Litigation and Dispute
A victory in a hard-fought lawsuit often fills plaintiffs with understandable and significant joy. This moment is a culmination of the long, arduous battle and imparts a priceless feeling amongst those involved in the case.
However, despite a victory in a potentially agonizing trial, collecting on this judgment often proves more frustrations. This feeling is exacerbated when the judicial payday you achieve stems from a foreign judgment.
Recognition and enforcement of foreign judgments in Miami require the court in a specific jurisdiction to consider the way the foreign court handled the case. They must analyze numerous areas of the judgment, these include:
- Whether or not due process was present before ruling on the judgment
- Whether the original court wielded jurisdiction to administer the judgment
- Public policy
Recognizing foreign judgments promotes efficiency, as well as avoids potential duplication concerning prior proceedings. This may occur in the United States court system in two case types.
The most common reason for foreign judgment recognition is where a judgment holder seeks enforcement of foreign judgments in Miami through access to a debtor’s local assets. This may represent a jurisdiction where they claim these assets or claim residence.
The second most common case involves a party that seeks to prevent re-litigation. A judge may grant this claim or issue preclusion as a result of the foreign judgment.
Enforcement of Foreign Judgments in Miami – Sister-State Judgments
The process behind enforcing foreign judgments is often a burden to creditors. Nonetheless, this is often a necessary, accompanying evil to the debt collection process. It is important to remember, “Foreign” in this case refers to differing jurisdictions, not a foreign court.
Under Article IV of the United States Constitution, a judgment originating from a sister state is enforceable under almost any circumstances in the state of Florida.
Exceptions to this include if a foreign judgment originated without jurisdiction over the judgment debtor. For example, if a resident who has never visited a particular jurisdiction is involved in a lawsuit in this jurisdiction.
When the court in this jurisdiction obtains this judgment, the likely did not disperse notice of this ruling with the defendant. Under these circumstances, the debtor would wield a substantial recourse to challenge any migration or domestication of this foreign judgment.
When a creditor seeks judgment execution in a new jurisdiction, they must record this action with the Clerk of Court in the county where the debtor either resides or claims property. Once they record the judgment, the clerk will then send out a notification of this filing to the defendant. The defendant then has 30 days to respond to or challenge this judgment. Additionally, the creditor can engage in no collection activities during this time.
A final and enforceable ruling by the foreign jurisdiction must also remain present for judgment enforcement in Florida. Certain situations where a Florida court cannot enforce the judgment include:
- The prior court was not impartial
- The court did not possess proper jurisdiction over the prior case
In addition to disallowing collection activities during the 30-day grace period, the defendant possesses an opportunity to respond contesting judgment domestication and enforcement. They can challenge the judgment’s validity by expressing that the prior ruling was in error, or that the court did not adequately serve their rights. However, nothing concerning the debt amount is allowed into a defense by the court.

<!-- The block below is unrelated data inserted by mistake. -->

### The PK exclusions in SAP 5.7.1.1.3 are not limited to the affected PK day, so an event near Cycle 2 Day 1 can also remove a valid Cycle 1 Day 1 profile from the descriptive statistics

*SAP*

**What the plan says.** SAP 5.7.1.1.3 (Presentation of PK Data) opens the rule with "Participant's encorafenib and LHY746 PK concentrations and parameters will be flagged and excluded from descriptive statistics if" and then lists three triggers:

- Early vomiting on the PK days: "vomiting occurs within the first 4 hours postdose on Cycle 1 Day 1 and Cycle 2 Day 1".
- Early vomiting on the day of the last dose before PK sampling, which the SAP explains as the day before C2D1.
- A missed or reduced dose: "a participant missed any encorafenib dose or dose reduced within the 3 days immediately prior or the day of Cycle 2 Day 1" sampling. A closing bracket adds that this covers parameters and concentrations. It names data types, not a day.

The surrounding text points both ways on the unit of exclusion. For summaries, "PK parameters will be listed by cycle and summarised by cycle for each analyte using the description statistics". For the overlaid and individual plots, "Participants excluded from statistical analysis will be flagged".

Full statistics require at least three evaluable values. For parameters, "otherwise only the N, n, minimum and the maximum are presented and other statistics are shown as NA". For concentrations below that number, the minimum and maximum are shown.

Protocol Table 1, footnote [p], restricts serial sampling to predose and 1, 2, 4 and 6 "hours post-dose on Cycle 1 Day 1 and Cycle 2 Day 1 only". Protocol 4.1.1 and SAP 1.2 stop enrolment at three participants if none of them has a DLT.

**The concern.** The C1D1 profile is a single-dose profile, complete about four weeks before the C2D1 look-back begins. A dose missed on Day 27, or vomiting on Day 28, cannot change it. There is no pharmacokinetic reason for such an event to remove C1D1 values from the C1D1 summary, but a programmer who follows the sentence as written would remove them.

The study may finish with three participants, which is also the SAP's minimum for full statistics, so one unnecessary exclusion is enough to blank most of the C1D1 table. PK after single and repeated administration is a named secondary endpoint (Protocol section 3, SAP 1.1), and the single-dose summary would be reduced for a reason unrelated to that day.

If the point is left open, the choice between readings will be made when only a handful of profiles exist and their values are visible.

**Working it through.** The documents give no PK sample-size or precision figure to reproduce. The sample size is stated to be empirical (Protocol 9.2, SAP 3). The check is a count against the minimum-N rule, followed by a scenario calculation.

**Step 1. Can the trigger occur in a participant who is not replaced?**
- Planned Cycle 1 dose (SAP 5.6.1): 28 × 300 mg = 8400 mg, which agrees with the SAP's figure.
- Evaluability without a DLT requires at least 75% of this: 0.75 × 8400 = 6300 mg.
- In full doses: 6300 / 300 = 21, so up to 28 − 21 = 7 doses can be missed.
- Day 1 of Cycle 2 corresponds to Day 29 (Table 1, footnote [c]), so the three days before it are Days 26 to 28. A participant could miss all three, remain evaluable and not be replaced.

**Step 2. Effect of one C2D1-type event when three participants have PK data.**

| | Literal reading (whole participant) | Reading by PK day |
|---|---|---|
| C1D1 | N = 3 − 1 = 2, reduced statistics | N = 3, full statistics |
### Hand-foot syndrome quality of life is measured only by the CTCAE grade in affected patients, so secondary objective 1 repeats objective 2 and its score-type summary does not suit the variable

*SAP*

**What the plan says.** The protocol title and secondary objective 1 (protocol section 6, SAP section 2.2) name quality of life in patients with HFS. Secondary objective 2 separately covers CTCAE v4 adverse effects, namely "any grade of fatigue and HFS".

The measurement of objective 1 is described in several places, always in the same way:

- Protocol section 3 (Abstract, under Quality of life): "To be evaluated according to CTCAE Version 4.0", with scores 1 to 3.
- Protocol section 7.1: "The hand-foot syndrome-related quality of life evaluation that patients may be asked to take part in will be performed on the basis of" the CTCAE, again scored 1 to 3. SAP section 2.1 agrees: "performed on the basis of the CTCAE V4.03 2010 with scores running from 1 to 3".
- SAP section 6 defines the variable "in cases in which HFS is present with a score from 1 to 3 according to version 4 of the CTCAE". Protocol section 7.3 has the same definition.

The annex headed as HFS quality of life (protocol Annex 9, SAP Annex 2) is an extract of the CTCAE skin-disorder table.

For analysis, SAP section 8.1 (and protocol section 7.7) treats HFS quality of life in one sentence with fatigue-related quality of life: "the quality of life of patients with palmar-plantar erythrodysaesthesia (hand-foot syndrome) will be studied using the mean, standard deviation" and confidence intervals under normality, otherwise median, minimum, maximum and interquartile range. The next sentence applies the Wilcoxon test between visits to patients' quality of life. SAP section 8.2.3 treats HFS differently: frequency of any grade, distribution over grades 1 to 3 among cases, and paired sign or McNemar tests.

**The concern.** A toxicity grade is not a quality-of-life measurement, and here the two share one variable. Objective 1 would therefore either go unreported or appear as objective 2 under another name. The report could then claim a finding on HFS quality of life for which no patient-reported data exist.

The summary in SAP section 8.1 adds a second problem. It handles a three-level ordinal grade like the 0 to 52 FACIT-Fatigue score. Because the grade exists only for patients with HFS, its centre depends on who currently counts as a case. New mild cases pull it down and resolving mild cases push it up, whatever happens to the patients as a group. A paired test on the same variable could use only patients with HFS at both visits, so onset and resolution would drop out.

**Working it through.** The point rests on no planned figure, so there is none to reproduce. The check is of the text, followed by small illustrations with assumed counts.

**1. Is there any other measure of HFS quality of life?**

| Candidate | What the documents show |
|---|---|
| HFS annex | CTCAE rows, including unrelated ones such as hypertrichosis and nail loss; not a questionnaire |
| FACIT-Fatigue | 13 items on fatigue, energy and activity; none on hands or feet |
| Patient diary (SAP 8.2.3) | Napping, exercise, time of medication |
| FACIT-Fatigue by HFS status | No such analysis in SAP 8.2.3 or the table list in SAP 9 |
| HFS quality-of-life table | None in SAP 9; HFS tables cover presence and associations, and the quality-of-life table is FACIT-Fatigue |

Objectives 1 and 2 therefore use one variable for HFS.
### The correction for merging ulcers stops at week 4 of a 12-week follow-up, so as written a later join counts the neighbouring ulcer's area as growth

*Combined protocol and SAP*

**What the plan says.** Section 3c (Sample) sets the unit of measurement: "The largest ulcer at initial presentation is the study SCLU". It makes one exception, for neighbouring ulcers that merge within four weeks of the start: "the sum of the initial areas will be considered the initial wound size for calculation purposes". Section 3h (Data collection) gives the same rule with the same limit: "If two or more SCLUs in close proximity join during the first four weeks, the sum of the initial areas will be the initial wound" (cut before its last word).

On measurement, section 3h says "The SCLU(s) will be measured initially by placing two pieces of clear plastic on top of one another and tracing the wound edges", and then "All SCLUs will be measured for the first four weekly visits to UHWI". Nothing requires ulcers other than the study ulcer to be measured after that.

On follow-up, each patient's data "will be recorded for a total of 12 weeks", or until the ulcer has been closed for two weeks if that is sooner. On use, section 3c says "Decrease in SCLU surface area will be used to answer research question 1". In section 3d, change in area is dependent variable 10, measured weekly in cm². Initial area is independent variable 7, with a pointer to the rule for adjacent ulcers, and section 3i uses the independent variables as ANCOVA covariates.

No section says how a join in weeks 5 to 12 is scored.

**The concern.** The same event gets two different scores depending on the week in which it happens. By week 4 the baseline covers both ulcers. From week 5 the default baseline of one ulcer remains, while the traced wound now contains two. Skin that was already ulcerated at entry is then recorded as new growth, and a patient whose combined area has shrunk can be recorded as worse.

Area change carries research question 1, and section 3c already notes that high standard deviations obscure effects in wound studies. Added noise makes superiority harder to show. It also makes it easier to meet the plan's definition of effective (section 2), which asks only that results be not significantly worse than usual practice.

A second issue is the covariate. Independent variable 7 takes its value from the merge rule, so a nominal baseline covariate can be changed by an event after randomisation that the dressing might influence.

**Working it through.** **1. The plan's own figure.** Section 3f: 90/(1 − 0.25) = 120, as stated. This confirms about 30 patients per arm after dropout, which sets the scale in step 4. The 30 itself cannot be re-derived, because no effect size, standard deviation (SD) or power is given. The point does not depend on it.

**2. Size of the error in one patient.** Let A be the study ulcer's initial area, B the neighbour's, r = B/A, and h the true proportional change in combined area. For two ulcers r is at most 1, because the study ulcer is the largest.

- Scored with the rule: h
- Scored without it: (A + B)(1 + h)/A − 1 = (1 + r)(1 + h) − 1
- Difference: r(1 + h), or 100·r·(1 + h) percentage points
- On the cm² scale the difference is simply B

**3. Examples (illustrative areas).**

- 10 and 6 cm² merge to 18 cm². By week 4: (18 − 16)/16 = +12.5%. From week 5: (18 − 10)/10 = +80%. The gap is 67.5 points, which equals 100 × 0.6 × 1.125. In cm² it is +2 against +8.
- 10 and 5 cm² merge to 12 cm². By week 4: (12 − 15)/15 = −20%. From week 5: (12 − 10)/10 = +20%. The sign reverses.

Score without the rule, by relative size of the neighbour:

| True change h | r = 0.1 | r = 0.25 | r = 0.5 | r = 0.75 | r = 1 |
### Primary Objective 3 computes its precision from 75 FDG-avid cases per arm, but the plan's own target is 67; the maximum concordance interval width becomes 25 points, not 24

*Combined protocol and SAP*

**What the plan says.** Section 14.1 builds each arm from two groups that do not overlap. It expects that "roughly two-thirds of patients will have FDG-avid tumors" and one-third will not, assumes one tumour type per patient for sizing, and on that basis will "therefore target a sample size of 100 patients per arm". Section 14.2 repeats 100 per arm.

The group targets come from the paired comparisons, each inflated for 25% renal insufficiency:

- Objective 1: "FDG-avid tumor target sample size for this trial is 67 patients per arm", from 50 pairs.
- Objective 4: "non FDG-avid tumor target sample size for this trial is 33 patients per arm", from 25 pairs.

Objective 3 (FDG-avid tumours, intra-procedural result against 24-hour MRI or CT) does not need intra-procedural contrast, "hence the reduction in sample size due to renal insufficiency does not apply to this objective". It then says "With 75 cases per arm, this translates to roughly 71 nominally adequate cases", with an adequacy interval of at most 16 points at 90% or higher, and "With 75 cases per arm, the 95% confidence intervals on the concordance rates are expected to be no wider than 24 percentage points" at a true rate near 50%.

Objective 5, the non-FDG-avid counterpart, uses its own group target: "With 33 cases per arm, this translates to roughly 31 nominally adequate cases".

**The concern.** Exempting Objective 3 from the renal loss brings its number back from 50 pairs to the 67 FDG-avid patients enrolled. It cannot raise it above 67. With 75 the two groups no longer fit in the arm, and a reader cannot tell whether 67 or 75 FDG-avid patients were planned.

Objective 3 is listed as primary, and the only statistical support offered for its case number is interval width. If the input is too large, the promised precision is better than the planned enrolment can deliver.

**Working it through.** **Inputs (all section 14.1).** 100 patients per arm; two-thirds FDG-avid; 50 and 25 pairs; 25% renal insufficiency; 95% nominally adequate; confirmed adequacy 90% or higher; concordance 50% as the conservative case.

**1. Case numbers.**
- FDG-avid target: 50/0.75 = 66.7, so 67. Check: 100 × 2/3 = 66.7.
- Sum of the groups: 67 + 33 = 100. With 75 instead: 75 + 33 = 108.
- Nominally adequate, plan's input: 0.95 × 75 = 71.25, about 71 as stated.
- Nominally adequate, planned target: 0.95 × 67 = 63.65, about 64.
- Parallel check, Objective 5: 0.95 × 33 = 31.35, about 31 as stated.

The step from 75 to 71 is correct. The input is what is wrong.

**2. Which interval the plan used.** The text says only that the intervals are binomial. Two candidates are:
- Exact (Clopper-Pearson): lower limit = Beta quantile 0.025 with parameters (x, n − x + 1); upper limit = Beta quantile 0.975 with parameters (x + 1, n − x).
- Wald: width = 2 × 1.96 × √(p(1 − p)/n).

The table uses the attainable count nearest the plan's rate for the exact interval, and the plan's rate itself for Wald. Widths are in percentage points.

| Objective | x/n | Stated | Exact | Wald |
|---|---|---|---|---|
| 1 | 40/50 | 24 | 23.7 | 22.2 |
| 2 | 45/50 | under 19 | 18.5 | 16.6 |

If the defendant chooses not to file an objection, the courts can and will rule on the judgment the same as if the judgment occurred in the new jurisdiction. This essentially means that after domestication, enforcement of foreign judgments in Miami imparts the same legal ramifications as a valid, Florida-originating judgment.
Statute of Limitations
Nonetheless, there is a legal gray area for debtors concerning the Statute of Limitations in Florida. Once a creditor domesticates judgment, this ruling is now Florida Law. However, the Statute of Limitations will remain the same length as in the original ruling jurisdiction.
Florida’s Statute of Limitations concerning creditor judgments is a generous 20 years. Alternatively, many other states provide a substantially shorter period, as little as 4 years in some cases. When you attempt to begin domestication and enforcement of foreign judgments in Miami, it is important to gain insight into the former jurisdiction’s Statute of Limitations.
Despite victories in the courtroom, as well as in judgment domestication, a creditor’s work is not over. Once the court domesticates the judgment in their favor, the must begin collection activities from the beginning.
Florida law will dictate the post-judgment collection proceedings. Nevertheless, a lawyer that is familiar with the enforcement of foreign judgments in Miami can expedite this process. By enlisting their services, the creditor possesses a significant advantage, as well as the best chance for success in the courtroom.
Enforcement of Foreign Judgments in Miami with the Law Offices of Paul A. Humbert, P.L.
To enforce a foreign judgment, creditors should consider enlisting a qualified attorney. The services of the Law Offices of Paul A. Humbert, P.L. increase their chances of an optimal and expedited outcome. Our attorneys possess extensive experience at domesticating and enforcing foreign judgments, with successful victories for clients in Florida, and all over the United States.
For more information on enforcement of foreign judgment in Miami, contact our qualified and experienced attorneys today. Our early intervention into your case ensures a smooth process, in addition to the best possible outcome for your specific circumstances.